We examine the mystery of why so many striped dolphins are dying of the West Coast of Italy. And meanwhile, off the coast of Kerry, Ireland's most popular bottlenose dolphin, Fungie, celebrates 30 years as a resident of Dingle - Brenda Donohue reports!
We will be launching Nestwatch 2013 very shortly, and many of you have contacted us to tell us about the strange places that you have found birds nesting! So we want to find out about the most unusual nest sites in the country! Please send in your photos by e-mail to email@example.com, and we'll put them up on the website! This is not a competition, and there aren't any prizes, but we will credit your photos!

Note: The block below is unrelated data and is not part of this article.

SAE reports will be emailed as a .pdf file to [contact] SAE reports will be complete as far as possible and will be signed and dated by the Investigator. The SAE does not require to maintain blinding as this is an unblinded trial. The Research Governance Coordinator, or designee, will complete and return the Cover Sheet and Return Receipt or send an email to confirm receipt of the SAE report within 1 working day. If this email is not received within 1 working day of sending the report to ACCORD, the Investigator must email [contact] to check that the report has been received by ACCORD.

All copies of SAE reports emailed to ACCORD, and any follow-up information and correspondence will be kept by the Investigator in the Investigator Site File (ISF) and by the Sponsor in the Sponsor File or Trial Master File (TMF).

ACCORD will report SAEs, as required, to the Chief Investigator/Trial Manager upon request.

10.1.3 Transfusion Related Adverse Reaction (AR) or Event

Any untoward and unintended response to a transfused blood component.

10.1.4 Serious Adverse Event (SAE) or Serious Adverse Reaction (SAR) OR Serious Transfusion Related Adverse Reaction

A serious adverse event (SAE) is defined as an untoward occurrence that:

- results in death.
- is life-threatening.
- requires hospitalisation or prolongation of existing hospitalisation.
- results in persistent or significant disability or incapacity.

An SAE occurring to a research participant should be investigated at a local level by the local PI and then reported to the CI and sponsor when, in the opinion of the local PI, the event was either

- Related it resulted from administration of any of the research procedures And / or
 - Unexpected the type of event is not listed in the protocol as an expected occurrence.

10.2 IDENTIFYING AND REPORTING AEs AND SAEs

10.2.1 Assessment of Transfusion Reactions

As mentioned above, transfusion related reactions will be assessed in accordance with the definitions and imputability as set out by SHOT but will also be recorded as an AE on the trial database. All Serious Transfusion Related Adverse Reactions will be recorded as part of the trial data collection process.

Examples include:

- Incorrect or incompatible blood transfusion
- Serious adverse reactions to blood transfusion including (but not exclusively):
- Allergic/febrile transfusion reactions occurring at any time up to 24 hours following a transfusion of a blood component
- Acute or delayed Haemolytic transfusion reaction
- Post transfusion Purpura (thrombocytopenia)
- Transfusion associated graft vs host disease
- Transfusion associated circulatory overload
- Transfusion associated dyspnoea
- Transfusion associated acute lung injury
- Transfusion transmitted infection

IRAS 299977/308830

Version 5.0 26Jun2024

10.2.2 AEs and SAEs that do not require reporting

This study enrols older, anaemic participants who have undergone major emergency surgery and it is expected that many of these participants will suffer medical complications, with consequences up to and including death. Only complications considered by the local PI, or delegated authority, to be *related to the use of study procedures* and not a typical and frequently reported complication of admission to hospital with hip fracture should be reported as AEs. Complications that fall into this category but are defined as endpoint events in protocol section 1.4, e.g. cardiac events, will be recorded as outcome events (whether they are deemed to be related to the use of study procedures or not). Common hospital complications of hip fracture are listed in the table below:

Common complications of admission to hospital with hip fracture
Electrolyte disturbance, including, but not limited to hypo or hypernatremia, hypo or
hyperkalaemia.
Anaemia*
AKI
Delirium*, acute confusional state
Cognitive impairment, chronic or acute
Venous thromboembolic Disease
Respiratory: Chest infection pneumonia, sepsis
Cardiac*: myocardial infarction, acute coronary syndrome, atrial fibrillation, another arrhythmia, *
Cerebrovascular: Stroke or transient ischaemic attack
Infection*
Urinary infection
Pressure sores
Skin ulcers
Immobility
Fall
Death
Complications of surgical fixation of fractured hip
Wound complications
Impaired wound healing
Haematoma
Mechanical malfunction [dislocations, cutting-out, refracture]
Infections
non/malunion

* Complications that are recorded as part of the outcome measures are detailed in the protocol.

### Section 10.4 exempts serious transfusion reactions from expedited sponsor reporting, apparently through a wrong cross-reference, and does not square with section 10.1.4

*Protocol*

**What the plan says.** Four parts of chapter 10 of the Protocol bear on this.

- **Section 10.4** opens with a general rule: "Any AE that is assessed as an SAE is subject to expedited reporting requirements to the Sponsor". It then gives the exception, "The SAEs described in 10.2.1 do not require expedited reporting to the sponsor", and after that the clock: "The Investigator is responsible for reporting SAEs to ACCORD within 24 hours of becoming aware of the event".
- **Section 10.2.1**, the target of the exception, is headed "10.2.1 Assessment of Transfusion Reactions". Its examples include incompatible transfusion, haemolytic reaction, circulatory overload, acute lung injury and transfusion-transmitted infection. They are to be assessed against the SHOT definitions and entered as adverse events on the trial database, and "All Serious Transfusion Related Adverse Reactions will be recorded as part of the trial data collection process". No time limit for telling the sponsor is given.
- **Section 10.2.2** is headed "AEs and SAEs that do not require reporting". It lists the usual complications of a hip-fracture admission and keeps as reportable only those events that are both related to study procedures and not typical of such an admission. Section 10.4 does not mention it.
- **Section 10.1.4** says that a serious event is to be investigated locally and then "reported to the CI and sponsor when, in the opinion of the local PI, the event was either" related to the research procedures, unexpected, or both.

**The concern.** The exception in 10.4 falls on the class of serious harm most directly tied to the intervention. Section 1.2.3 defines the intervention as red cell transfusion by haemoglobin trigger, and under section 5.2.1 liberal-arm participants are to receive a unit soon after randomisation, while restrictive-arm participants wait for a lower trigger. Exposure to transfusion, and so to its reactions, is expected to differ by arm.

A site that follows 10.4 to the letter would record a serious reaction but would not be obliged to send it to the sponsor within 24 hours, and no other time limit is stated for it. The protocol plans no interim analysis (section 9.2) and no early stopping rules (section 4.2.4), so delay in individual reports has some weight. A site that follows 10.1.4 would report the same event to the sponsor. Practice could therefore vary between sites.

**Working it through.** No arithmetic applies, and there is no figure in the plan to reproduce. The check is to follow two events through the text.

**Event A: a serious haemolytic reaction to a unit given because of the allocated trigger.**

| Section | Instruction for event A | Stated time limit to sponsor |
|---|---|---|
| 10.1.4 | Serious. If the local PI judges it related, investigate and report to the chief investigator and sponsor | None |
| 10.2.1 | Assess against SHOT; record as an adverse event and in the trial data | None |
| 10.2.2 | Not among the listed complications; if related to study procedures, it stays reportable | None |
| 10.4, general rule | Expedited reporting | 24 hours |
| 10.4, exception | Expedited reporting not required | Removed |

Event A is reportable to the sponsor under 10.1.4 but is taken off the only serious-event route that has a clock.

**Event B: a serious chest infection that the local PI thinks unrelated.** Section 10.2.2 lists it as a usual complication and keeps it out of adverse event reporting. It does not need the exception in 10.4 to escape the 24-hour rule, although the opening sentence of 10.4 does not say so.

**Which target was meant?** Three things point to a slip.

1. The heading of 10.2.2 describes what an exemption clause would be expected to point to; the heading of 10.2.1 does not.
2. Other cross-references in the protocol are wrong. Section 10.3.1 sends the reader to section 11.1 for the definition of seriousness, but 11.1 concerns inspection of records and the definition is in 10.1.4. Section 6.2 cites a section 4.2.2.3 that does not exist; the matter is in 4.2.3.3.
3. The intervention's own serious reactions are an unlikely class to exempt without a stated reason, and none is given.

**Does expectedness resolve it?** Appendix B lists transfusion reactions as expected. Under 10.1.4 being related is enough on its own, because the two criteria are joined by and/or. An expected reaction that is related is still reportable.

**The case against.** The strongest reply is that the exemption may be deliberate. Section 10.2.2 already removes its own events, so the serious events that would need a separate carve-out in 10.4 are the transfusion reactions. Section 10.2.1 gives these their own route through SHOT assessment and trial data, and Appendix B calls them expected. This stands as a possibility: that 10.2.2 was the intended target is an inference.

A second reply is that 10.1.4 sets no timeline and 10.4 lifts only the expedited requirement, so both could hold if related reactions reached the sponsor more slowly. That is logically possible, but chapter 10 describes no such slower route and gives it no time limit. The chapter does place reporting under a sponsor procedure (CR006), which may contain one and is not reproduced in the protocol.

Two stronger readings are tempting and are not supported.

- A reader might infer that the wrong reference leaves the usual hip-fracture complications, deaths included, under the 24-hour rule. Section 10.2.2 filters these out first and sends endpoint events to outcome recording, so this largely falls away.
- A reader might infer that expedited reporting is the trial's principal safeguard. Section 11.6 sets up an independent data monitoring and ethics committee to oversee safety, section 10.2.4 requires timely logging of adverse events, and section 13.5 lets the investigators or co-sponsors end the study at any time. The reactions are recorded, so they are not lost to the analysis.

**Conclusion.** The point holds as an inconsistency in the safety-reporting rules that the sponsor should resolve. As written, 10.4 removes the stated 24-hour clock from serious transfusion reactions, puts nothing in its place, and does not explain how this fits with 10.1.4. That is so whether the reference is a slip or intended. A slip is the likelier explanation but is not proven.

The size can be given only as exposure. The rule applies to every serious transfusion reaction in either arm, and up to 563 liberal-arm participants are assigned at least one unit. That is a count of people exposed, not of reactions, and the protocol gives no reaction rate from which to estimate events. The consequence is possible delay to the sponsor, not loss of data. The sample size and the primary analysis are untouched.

In advance of the 58th Eurovision Song Contest (May 14th – 18th, Malmö, Sweden), indulge your Eurovision fever with Derek and the RTÉ Concert Orchestra!
Mooney's Eurovision Melodies will take place in the Main Auditorium at the National Concert Hall on Thursday, May 9th at 8pm, and joining the RTÉ Concert Orchestra will be Eurovision legends Niamh Kavanagh, Paul Harrington and more...
A nostalgic celebration of the heady days of Ireland’s past success in Eurovision and in anticipation of future glory (!), the programme will include What’s Another Year?, In Your Eyes, Volare, Rock’n’Roll Kids ... and there may be a few surprises!
Prices range from €13.50 to €39.50, and there is a 10% discount for groups of 10 or more. To book, click here or call the NCH Box Office on 01 417-0000.
Next month, a new three-part series examines the changing geology of the island of Ireland.